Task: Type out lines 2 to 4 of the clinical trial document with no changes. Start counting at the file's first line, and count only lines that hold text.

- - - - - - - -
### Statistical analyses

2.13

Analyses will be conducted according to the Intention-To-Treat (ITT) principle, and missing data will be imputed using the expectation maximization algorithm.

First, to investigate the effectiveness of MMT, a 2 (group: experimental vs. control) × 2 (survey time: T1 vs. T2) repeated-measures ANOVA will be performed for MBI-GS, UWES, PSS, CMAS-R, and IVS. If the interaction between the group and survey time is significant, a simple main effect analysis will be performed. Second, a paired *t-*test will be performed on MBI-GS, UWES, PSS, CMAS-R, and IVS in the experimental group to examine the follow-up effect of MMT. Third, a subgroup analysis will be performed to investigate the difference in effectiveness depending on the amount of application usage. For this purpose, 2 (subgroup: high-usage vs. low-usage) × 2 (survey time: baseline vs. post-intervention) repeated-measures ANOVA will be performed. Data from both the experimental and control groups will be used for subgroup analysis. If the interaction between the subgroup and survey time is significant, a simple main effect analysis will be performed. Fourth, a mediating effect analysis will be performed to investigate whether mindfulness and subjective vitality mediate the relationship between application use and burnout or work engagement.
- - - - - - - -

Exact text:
2.13

Analyses will be conducted according to the Intention-To-Treat (ITT) principle, and missing data will be imputed using the expectation maximization algorithm.

First, to investigate the effectiveness of MMT, a 2 (group: experimental vs. control) × 2 (survey time: T1 vs. T2) repeated-measures ANOVA will be performed for MBI-GS, UWES, PSS, CMAS-R, and IVS. If the interaction between the group and survey time is significant, a simple main effect analysis will be performed. Second, a paired *t-*test will be performed on MBI-GS, UWES, PSS, CMAS-R, and IVS in the experimental group to examine the follow-up effect of MMT. Third, a subgroup analysis will be performed to investigate the difference in effectiveness depending on the amount of application usage. For this purpose, 2 (subgroup: high-usage vs. low-usage) × 2 (survey time: baseline vs. post-intervention) repeated-measures ANOVA will be performed. Data from both the experimental and control groups will be used for subgroup analysis. If the interaction between the subgroup and survey time is significant, a simple main effect analysis will be performed. Fourth, a mediating effect analysis will be performed to investigate whether mindfulness and subjective vitality mediate the relationship between application use and burnout or work engagement.